Information taken from Breastfeeding and Chronic Medical Conditions available on Amazon.
Gestational Diabetes is described as impaired glucose tolerance in pregnancy. It is also increasing in prevalence due to obesity rates and now affects some 7% of pregnancies. Most women will need oral metformin to reduce blood glucose or insulin if changes in diet and exercise do not control gestational diabetes effectively. Risk factors for gestational diabetes are.
• BMI above 30 kg/m2
• previous macrosomic baby weighing 4.5 kg or above
• previous gestational diabetes
• family history of diabetes (first‑degree relative with diabetes
• minority ethnic family origin with a high prevalence of diabetes.
Kjos (1993) recommended that delivery should be contemplated at 38 weeks and, if not pursued, careful monitoring of foetal growth should be performed to reduce the risk of large for gestational age babies and shoulder dystocia.
Medication is normally discontinued after delivery although a proportion of mothers will go on to develop Type 2 diabetes. Women with gestational diabetes who do not breastfeed are twice as likely to develop future diabetes (Kjos 1993).
Gunderson (2012) studied 522 women diagnosed with gestational diabetes 6-9 weeks after delivery. Exclusive or mostly breastfeeding was associated with improved fasting glucose and lower insulin levels at this time. Lactation was seen to have favourable effects on glucose metabolism and insulin sensitivity that may reduce the risk of diabetes after delivery. These findings continued for 2 years after delivery (Gunderson 2015).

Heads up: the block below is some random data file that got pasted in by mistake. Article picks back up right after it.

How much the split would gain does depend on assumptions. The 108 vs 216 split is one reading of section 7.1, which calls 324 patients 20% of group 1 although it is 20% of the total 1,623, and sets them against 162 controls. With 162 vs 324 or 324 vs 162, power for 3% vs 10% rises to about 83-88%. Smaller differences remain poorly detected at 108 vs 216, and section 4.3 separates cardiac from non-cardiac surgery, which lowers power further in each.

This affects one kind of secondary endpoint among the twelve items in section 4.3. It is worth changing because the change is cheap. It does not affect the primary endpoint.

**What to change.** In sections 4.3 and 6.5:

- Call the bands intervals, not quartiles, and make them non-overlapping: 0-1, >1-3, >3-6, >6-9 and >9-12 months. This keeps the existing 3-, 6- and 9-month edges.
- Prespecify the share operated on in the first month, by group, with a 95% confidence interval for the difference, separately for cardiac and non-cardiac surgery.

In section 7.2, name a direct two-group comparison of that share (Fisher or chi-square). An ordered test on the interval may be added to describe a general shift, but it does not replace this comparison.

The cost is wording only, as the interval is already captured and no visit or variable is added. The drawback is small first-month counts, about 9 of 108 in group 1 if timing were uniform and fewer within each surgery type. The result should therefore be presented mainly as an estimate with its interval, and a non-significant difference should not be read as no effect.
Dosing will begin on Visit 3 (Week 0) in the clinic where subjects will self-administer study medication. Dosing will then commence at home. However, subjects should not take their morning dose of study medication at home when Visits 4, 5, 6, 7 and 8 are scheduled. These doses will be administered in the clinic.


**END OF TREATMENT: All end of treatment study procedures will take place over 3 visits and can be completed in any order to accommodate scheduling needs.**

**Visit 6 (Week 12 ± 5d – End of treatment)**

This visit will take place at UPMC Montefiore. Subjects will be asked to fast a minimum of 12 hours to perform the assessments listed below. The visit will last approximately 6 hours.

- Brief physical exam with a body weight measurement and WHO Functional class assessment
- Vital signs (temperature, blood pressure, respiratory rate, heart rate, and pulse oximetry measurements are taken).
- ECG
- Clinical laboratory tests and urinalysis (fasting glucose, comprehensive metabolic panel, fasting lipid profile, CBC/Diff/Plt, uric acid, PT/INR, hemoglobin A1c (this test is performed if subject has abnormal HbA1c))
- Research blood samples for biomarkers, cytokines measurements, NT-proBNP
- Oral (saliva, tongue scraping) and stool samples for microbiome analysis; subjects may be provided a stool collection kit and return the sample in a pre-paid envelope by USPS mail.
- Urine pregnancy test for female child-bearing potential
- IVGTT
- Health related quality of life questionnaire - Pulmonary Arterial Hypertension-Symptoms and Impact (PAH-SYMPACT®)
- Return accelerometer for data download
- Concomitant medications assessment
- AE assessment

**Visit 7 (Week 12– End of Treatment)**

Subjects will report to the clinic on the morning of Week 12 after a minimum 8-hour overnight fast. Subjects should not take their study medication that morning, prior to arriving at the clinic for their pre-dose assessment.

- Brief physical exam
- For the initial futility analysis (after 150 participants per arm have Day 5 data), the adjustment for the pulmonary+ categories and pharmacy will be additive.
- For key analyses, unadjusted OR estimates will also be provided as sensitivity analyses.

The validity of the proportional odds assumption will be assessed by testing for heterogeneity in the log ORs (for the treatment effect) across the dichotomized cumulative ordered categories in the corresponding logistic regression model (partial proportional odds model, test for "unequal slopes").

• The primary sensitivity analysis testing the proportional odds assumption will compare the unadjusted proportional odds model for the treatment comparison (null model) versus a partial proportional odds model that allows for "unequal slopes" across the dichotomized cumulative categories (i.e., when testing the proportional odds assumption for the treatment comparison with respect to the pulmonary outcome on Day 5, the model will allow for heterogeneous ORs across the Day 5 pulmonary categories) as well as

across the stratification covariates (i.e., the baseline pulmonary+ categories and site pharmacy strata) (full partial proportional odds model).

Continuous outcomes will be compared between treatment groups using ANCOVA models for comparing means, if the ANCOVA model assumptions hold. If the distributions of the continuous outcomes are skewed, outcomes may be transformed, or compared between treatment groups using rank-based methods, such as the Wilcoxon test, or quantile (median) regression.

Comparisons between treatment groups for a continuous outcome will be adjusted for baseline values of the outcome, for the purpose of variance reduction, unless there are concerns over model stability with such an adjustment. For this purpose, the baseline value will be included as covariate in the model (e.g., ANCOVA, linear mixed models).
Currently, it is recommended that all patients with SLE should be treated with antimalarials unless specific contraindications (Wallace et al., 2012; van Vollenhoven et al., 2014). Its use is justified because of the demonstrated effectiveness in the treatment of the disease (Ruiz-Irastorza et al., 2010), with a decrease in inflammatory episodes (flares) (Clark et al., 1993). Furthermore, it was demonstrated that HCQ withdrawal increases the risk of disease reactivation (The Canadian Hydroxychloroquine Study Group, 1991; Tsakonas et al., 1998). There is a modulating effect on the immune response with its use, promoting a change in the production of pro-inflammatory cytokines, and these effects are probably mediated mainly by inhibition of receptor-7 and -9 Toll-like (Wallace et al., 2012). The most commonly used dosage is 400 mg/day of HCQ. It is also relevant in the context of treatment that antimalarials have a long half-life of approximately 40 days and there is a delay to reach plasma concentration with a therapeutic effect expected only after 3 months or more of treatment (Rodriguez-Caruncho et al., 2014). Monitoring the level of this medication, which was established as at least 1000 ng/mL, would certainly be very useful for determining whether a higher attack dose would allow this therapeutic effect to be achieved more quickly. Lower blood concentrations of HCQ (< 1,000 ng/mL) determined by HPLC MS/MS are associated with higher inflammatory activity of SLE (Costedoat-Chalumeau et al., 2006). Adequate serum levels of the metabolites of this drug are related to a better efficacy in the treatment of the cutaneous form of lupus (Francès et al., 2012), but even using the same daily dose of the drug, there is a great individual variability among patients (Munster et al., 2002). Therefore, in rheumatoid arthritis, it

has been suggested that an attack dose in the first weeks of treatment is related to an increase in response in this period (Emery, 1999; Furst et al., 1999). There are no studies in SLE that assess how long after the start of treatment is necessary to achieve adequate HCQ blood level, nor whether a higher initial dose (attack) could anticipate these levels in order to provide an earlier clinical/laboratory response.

Infants born to diabetic mothers have a 25-40% incidence of hypoglycaemia in the first one to two hours after delivery. This is transient and resolves spontaneously. Mothers with diabetes have delayed lactogenesis 2. This raises the risk if babies being supplemented which as Perez-Bravo reported increases the risk of future diabetes for the baby. To reduce the risk, it has become increasingly common to suggest that mothers express and store colostrum from 36 weeks gestation. The DAME trial studied 635 women with diabetes. The primary outcome of the trial was the proportion of infants admitted to the NICU post-natally. The results showed that there was no difference between groups (antenatal expression or normal care). They concluded that there was no harm in encouraging antenatal expression of colostrum twice a day in mothers with uncomplicated pregnancies.
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